Poems of Rural Life in the Dorset Dialect, Volume 2

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John Russell Smith, 1863
 

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Page 1 - The primrwose in the sheade do blow, The cowslip in the zun, The thyme upon the down do grow, The clote where streams do run; An' where do pretty maidens grow An' blow, but where the tow'r Do rise among the bricken tuns, In Blackmwore by the Stour? If you could zee their comely gait, An' pretty fea'ces' smiles, A-trippen on so light o' wai'ght, An' steppen off the stiles; A-gwai'n to church, as bells do swing An' ring 'ithin the tow'r, You'd own the pretty maidens' plea'ce Is Blackmwore by the Stour?
Page 2 - You'd cry to bachelors at hwome — " Here, come : 'ithin an hour You'll vind ten maidens to your mind, In Blackmwore by the Stour.
Page 160 - Hearts a-healen, wi' the love An' peace a-zent em vrom above. An' there, wi' mild an' thoughtvul feace, Wi' downcast eyes, an' vaices dum', The wold an' young do slowly come, An' teake in stillness each his pleace, A-zinken slowly, Kneelen lowly, Seeken holy thoughts alwone, In pray'r avore their Meaker's throne. An' there be sons in youthvul pride, An' fathers weak wi
Page 137 - Wi' wind that plied the elem's lim' ; Vrom west to east the stream did glide, A-sheenen wide, wi' winden brim. How feair, I thought, avore the sky The slowly-zwimmen clouds do look ; How soft the win's a-streamen by ; How bright do roll the weavy brook : When there, a-passen on my right, A-walken slow, an' treaden light, Young Jessie Lee come by, an' there Took all my ceare, an
Page 88 - I took her pail, an' left Her neck a-freed vrom all its heft ; An' she a-looken up an' down, Wi' sheaply head an* glossy crown, Then took my zide, an' kept my peace A-talken on wi' smilen feace, An* zetten things in sich a light, I'd fain ha' hear'd her talk all night ; An' when I brought her milk avore The geate, she took it in to door, An' if her pail had but allow'd Her head to vail, she would ha' bow'd, An' still, as 'twer, I had the zight Ov" her sweet smile, droughout the night.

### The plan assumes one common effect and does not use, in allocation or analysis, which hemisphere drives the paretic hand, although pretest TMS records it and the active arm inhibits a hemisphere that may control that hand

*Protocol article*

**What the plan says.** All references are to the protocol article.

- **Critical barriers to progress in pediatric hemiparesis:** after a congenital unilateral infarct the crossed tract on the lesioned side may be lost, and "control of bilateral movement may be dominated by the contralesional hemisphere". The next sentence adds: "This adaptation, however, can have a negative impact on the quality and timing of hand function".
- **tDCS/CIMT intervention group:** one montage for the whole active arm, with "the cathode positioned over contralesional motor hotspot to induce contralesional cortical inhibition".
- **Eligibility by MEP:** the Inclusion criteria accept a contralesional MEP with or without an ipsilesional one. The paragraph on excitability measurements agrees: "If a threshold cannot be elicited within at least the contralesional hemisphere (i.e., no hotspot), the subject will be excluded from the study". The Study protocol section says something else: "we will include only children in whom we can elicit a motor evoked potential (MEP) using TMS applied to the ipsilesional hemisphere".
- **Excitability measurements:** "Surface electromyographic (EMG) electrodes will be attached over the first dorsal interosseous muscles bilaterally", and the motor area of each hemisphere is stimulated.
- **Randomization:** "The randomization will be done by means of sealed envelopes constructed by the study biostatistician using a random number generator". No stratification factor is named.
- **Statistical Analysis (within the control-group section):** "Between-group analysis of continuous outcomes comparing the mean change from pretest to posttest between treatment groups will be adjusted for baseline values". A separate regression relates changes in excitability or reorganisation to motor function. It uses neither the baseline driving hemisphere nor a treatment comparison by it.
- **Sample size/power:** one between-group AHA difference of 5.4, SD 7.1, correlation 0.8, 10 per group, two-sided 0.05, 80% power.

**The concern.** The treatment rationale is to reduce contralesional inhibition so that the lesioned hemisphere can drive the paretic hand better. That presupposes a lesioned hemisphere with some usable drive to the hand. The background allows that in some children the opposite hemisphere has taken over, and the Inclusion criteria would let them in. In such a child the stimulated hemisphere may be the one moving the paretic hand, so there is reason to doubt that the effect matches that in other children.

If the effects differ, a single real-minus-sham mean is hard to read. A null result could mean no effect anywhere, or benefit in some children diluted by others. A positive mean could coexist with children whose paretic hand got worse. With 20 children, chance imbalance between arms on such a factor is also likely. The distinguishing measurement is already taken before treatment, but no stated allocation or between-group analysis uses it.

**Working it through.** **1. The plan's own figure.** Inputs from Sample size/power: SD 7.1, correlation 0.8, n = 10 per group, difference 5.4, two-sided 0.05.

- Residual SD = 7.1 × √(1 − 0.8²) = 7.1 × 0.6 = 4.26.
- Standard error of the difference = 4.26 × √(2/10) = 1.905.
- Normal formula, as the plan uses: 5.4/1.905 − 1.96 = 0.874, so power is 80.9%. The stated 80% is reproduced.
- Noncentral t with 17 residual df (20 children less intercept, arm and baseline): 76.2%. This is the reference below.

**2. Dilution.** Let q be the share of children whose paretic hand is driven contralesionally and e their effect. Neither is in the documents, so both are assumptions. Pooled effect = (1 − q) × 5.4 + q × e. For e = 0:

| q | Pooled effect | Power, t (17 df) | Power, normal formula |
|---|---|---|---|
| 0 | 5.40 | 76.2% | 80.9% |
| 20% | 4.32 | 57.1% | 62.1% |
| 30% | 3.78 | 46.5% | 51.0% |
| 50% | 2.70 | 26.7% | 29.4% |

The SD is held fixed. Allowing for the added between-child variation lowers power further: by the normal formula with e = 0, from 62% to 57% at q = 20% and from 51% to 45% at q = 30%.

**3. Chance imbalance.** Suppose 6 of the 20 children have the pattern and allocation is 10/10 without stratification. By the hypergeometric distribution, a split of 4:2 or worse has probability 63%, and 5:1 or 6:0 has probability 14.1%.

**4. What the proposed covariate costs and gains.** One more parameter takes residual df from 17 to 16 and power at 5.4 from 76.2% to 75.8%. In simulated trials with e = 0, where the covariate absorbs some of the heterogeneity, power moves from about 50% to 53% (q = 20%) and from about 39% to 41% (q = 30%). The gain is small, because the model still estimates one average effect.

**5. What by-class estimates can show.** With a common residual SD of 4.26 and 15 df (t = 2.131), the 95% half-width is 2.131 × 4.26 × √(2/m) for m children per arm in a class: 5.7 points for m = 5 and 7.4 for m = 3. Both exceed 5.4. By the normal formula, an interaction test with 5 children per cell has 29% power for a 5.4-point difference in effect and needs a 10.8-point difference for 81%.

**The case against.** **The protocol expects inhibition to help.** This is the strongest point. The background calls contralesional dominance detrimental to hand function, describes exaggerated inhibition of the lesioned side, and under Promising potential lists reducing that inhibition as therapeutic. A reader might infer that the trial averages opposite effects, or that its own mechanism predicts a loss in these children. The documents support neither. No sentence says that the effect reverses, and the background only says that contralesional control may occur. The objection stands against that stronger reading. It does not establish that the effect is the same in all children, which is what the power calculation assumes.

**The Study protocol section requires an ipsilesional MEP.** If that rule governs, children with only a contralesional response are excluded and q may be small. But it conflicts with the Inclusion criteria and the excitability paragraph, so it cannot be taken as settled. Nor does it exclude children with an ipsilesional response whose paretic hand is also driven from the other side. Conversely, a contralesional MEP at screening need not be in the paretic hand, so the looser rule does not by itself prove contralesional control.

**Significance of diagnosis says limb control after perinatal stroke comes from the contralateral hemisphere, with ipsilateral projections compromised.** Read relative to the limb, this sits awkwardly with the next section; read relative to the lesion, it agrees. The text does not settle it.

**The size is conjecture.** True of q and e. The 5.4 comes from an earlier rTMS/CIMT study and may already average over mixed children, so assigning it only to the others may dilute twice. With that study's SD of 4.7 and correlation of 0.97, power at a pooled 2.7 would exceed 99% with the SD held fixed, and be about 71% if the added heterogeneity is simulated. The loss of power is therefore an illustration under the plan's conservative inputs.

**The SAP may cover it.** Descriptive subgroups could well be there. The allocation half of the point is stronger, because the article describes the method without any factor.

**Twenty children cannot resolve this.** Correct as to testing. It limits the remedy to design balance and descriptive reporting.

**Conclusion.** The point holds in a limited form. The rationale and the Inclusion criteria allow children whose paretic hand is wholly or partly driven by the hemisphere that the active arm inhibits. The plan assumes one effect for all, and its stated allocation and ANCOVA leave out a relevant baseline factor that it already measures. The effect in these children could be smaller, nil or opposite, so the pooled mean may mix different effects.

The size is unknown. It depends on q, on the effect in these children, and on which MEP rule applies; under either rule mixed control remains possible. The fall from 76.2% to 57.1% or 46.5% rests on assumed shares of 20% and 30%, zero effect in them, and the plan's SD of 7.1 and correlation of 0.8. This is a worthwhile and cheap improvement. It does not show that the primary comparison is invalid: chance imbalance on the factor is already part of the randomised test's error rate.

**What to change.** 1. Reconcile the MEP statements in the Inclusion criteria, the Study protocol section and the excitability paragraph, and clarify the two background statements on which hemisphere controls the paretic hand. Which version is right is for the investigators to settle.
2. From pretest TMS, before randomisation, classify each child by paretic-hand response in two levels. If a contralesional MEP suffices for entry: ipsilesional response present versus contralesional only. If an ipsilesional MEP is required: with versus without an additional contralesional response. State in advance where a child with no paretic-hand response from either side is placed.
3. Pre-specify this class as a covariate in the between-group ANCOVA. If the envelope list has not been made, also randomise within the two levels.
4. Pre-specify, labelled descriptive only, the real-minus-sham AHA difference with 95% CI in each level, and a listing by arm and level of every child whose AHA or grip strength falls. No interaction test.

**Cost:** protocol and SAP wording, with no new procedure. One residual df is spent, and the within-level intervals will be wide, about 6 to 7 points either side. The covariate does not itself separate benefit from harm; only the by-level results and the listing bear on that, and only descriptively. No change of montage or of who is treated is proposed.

Page 156 - I don't grieve to miss ye now, As I do grieve at hwome. Since now bezide my dinner-bwoard Your vaice do never sound, I'll eat the bit I can avword A-vield upon the ground ; Below the darksome bough, my love, Where you did never dine, An' I don't grieve to miss ye now, As I at hwome do pine.
Page 116 - Had a-broke drough long grass in his park; Vor he went, wi' a smile, vor to meet Wi' the trespassers while they did pass, An' he zaid, ' I do fear you'll catch cwold in your veet, You've a-walk'd drough so much o
Page 148 - An' tell me he would do me this or that, I can't help thinken o' the big bwoy's trick-like. An' then, vor all I can but wag my hat An' thank en, I do veel a little shy.
Page 155 - Where flat-bough'd beech do grow: Below the beeches' bough, my love, Where you did never come, An' I don't look to meet ye now, As I do look at hwome. Since you noo mwore be at my zide, In walks in zummer het, I'll goo alwone where mist do ride, Drough trees a-drippen wet: Below the rain-wet bough, my love, Where you did never come, An' I don't grieve to miss ye now, As I do grieve at hwome.
Page 36 - I'm only a-blest vrom above, They'll meiike me amends wi' their love, 35 Though I shall be never a-spweil'd Wi' the service that money can buy ; Still the hands ov a wife an' a child Be the blessens ov low or ov high ; An...

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